The Kingdom of
The Saudi Connection
By Tariq Ali
The hijackers responsible for the September 11
outrage were not illiterate, bearded fanatics from the
mountain-villages of Afghanistan. They were all educated,
highly-skilled, middle-class professionals. Thirteen of the
nineteen men involved were citizens of Saudi Arabia. Their names
are recognisable. The three Alghamdis are clearly from the Hijaz
province of the Kingdom, the site of the holy cities of Mecca and
Medina. Mohamed Atta, born in Egypt, travelled on a Saudi
passport. Regardless of whether he gave the order or not, what is
indisputable is that the bulk of Osama Bin Laden's real cadres
(as opposed to footsoldiers) are located in Egypt or Saudi
Arabia, the two principal allies of the United States in the
region barring Israel. Support for Bin Laden is strong in Saudi
Arabia. He was a close friend of the Saudi boss of Intelligence,
Prince Turki bin Faisal al Saud, who was dismissed last month
after his failure to curb attacks on US personnel in Riyadh. The
real reason is probably his refusal to take sides in the fierce
faction fight to determine the succession after the death of the
paralysed King Fahd. Both sides are aware that too close an
alignment with the United States could be explosive. That is why
till now the Saudi regime despite its support for the US is not
'allowing its bases to be used'.
In normal times the Saudi Kingdom is barely covered by the Western media. The Ambassadors report to their respective chanceries that all is well and the continuity of the regime is not threatened. It requires the imprisonment of a American or British citizen or for a British nurse to be chucked out of a window for attention to focus on the regime in Riyadh. Even less is known about the state religion, which is not an everyday version of Sunni or Shia Islam, but a peculiarly virulent, ultra-puritanical strain known as Wahhabism. This is the religion of the Saudi royals, the state bureaucracy, the army and air-force and, of course, Ossama Bin Laden, the best-known Saudi citizen in the world, currently resident in Afghanistan.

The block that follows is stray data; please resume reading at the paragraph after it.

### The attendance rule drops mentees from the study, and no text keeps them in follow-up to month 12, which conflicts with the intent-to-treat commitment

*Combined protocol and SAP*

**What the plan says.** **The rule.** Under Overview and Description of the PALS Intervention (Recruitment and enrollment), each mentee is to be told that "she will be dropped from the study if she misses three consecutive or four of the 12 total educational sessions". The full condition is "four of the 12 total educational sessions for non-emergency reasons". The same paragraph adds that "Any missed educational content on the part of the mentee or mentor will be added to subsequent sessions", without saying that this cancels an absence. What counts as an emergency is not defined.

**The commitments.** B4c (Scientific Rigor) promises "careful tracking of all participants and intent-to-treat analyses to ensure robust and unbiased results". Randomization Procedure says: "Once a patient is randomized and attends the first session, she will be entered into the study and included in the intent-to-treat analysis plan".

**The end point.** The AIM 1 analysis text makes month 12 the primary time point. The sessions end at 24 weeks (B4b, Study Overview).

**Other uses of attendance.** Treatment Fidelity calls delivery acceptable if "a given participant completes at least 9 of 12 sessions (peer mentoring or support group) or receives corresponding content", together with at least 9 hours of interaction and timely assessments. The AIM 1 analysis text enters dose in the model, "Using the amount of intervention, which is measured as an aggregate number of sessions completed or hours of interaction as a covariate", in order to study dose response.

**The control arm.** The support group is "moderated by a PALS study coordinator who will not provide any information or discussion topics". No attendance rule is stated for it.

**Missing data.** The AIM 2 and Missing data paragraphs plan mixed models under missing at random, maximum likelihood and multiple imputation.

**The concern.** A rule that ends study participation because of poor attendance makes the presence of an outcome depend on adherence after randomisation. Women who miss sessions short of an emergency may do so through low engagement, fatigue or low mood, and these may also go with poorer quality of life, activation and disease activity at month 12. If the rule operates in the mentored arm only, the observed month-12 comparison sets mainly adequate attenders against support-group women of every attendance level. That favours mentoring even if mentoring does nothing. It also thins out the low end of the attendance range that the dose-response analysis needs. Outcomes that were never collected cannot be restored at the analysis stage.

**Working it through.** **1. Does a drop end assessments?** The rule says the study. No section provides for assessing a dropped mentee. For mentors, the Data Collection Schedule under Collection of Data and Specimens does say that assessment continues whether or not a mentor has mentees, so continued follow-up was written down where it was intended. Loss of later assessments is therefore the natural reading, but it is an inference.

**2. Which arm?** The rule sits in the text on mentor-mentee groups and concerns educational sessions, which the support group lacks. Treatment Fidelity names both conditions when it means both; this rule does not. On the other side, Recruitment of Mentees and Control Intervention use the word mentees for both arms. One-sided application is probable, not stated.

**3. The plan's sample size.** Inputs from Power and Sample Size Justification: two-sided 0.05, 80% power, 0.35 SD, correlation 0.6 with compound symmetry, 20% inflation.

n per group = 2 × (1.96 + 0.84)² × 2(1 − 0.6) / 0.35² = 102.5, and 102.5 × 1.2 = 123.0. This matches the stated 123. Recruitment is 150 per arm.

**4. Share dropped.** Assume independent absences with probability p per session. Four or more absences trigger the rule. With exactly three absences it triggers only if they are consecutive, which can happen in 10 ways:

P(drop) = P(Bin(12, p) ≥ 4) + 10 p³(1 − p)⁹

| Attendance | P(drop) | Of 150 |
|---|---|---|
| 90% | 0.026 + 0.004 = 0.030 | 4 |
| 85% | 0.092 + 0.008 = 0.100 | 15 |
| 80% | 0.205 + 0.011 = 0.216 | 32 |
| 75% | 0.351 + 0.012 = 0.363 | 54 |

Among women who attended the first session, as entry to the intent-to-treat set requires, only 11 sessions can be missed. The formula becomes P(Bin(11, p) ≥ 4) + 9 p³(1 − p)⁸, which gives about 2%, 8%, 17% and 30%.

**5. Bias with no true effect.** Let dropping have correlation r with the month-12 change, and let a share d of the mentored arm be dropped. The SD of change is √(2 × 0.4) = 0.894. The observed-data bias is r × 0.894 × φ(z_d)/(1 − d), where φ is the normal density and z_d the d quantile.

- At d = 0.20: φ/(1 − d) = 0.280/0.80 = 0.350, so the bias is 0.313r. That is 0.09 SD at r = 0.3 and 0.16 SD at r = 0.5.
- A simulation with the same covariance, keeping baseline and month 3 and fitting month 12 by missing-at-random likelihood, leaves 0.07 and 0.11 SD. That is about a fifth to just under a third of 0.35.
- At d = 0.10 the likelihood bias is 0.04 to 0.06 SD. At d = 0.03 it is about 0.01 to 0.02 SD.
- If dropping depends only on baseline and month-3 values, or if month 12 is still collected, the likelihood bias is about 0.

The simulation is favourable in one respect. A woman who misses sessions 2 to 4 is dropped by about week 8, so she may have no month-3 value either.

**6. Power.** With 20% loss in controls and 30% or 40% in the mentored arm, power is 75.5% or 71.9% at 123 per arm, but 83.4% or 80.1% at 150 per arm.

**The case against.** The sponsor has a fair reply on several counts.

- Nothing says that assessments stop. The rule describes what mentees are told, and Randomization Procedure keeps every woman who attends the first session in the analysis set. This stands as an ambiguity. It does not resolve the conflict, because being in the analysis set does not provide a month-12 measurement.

A moderate equivalent of this in Britain would be if the Church of England was replaced by the United Reformed Church of Dr Ian Paisley, the Royal Family became ardent Paisleyites and the state bureaucracy and armed services were barred to non-Paisleyites.
Sheikh Mohammed Ibn Abdul Wahhab, the inspirer of this sect, was an 18th century peasant who became tired of tending date palms and grazing cattle and began to preach locally, calling for a return to the pure beliefs of the seventh century. He opposed the excessive veneration of the Prophet Mohammed, denounced the worship of holy places and shrines and stressed the 'unity of one God'. On its own this was harmless enough, but it was his social prescriptions that created problems even in the 1740s: he insisted on Islamic punishment beatings and more: adulterers should be stoned to death, thieves amputated, criminals executed in public. Religious leaders in the region objected when he began to practice what he preached and the local chief in Uyayna asked him to leave. Wahhab fled to Deraiya in 1744 and won over its ruler, Mohammed Ibn Saud, in 1744. Ibn Saud, the founder of the dynasty that rules Saudi Arabia today, utilised Wahhab's revivalist fervour to inculcate a sense of discipline in the tribes before hurling them into battle against the Ottoman Empire. Wahhab regarded the Sultan in Istanbul as a hypocrite who had no right to be the Caliph of Islam and preached the virtues of a permanent jihad(holy war) against Islamic modernisers, hypocrites as well as the infidel. The Ottomans hit back, occupied the Hijaz and took charge of Mecca and Medina, but Wahhabi influence remained and the heroic battles became part of local folk-lore.This proto-nationalism was utilised by Saud's successors to expand their influence throughout the peninsula.